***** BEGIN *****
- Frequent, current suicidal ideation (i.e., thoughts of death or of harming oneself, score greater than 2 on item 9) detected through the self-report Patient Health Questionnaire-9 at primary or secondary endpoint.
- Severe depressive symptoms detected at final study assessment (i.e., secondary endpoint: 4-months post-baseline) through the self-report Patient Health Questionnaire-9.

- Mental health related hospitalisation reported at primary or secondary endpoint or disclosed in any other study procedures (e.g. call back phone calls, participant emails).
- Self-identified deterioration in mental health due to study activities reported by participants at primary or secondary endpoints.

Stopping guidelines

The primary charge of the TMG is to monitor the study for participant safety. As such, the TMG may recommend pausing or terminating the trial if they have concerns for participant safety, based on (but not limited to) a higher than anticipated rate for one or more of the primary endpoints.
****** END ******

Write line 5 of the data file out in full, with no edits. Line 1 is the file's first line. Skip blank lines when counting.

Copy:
Stopping guidelines